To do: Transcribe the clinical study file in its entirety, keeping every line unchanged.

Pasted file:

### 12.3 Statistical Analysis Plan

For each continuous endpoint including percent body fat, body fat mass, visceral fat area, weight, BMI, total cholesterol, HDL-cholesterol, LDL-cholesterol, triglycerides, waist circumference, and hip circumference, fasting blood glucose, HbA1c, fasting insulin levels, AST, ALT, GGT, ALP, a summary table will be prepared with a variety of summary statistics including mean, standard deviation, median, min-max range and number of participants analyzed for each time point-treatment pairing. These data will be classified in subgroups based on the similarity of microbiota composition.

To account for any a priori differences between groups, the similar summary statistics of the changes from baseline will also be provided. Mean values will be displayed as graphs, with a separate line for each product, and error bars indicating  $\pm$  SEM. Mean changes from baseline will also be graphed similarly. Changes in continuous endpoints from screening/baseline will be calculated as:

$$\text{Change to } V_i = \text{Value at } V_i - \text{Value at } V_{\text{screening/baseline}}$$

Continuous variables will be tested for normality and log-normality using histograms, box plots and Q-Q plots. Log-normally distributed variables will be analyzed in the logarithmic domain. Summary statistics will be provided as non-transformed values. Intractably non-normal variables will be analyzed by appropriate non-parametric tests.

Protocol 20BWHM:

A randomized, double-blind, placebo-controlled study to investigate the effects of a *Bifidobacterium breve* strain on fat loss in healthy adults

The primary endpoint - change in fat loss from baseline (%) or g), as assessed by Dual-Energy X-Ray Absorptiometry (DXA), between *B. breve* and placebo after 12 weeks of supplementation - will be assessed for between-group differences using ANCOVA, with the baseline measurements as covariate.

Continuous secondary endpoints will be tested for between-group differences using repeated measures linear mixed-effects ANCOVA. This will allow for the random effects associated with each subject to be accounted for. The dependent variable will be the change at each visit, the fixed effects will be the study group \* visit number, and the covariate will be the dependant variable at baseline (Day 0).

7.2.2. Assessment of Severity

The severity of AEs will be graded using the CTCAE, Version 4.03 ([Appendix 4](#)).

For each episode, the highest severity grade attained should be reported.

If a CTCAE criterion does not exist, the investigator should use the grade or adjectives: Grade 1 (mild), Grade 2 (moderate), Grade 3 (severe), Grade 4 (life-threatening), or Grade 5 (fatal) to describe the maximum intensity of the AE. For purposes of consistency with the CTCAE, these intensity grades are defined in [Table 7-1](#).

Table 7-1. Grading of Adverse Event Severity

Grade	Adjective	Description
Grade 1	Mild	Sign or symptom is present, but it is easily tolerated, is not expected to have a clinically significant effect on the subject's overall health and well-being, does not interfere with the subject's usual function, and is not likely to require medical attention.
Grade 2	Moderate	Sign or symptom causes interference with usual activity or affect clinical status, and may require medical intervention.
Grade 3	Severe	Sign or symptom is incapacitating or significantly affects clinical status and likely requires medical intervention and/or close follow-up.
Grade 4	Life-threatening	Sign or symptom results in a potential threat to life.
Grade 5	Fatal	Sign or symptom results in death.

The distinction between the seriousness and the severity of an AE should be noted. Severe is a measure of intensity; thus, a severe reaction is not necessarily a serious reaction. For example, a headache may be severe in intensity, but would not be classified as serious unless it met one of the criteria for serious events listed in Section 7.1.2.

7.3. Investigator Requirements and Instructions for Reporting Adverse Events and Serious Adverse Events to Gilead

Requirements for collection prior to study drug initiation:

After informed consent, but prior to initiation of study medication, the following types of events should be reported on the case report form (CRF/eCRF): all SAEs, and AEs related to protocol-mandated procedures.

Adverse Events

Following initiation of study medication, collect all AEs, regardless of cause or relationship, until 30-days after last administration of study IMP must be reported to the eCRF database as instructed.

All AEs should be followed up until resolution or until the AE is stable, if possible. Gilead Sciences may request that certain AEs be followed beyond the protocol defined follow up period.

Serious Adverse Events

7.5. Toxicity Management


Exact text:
### 12.3 Statistical Analysis Plan

For each continuous endpoint including percent body fat, body fat mass, visceral fat area, weight, BMI, total cholesterol, HDL-cholesterol, LDL-cholesterol, triglycerides, waist circumference, and hip circumference, fasting blood glucose, HbA1c, fasting insulin levels, AST, ALT, GGT, ALP, a summary table will be prepared with a variety of summary statistics including mean, standard deviation, median, min-max range and number of participants analyzed for each time point-treatment pairing. These data will be classified in subgroups based on the similarity of microbiota composition.

To account for any a priori differences between groups, the similar summary statistics of the changes from baseline will also be provided. Mean values will be displayed as graphs, with a separate line for each product, and error bars indicating  $\pm$  SEM. Mean changes from baseline will also be graphed similarly. Changes in continuous endpoints from screening/baseline will be calculated as:

$$\text{Change to } V_i = \text{Value at } V_i - \text{Value at } V_{\text{screening/baseline}}$$

Continuous variables will be tested for normality and log-normality using histograms, box plots and Q-Q plots. Log-normally distributed variables will be analyzed in the logarithmic domain. Summary statistics will be provided as non-transformed values. Intractably non-normal variables will be analyzed by appropriate non-parametric tests.

Protocol 20BWHM:

A randomized, double-blind, placebo-controlled study to investigate the effects of a *Bifidobacterium breve* strain on fat loss in healthy adults

The primary endpoint - change in fat loss from baseline (%) or g), as assessed by Dual-Energy X-Ray Absorptiometry (DXA), between *B. breve* and placebo after 12 weeks of supplementation - will be assessed for between-group differences using ANCOVA, with the baseline measurements as covariate.

Continuous secondary endpoints will be tested for between-group differences using repeated measures linear mixed-effects ANCOVA. This will allow for the random effects associated with each subject to be accounted for. The dependent variable will be the change at each visit, the fixed effects will be the study group \* visit number, and the covariate will be the dependant variable at baseline (Day 0).

7.2.2. Assessment of Severity

The severity of AEs will be graded using the CTCAE, Version 4.03 ([Appendix 4](#)).

For each episode, the highest severity grade attained should be reported.

If a CTCAE criterion does not exist, the investigator should use the grade or adjectives: Grade 1 (mild), Grade 2 (moderate), Grade 3 (severe), Grade 4 (life-threatening), or Grade 5 (fatal) to describe the maximum intensity of the AE. For purposes of consistency with the CTCAE, these intensity grades are defined in [Table 7-1](#).

Table 7-1. Grading of Adverse Event Severity

Grade	Adjective	Description
Grade 1	Mild	Sign or symptom is present, but it is easily tolerated, is not expected to have a clinically significant effect on the subject's overall health and well-being, does not interfere with the subject's usual function, and is not likely to require medical attention.
Grade 2	Moderate	Sign or symptom causes interference with usual activity or affect clinical status, and may require medical intervention.
Grade 3	Severe	Sign or symptom is incapacitating or significantly affects clinical status and likely requires medical intervention and/or close follow-up.
Grade 4	Life-threatening	Sign or symptom results in a potential threat to life.
Grade 5	Fatal	Sign or symptom results in death.

The distinction between the seriousness and the severity of an AE should be noted. Severe is a measure of intensity; thus, a severe reaction is not necessarily a serious reaction. For example, a headache may be severe in intensity, but would not be classified as serious unless it met one of the criteria for serious events listed in Section 7.1.2.

7.3. Investigator Requirements and Instructions for Reporting Adverse Events and Serious Adverse Events to Gilead

Requirements for collection prior to study drug initiation:

After informed consent, but prior to initiation of study medication, the following types of events should be reported on the case report form (CRF/eCRF): all SAEs, and AEs related to protocol-mandated procedures.

Adverse Events

Following initiation of study medication, collect all AEs, regardless of cause or relationship, until 30-days after last administration of study IMP must be reported to the eCRF database as instructed.

All AEs should be followed up until resolution or until the AE is stable, if possible. Gilead Sciences may request that certain AEs be followed beyond the protocol defined follow up period.

Serious Adverse Events

7.5. Toxicity Management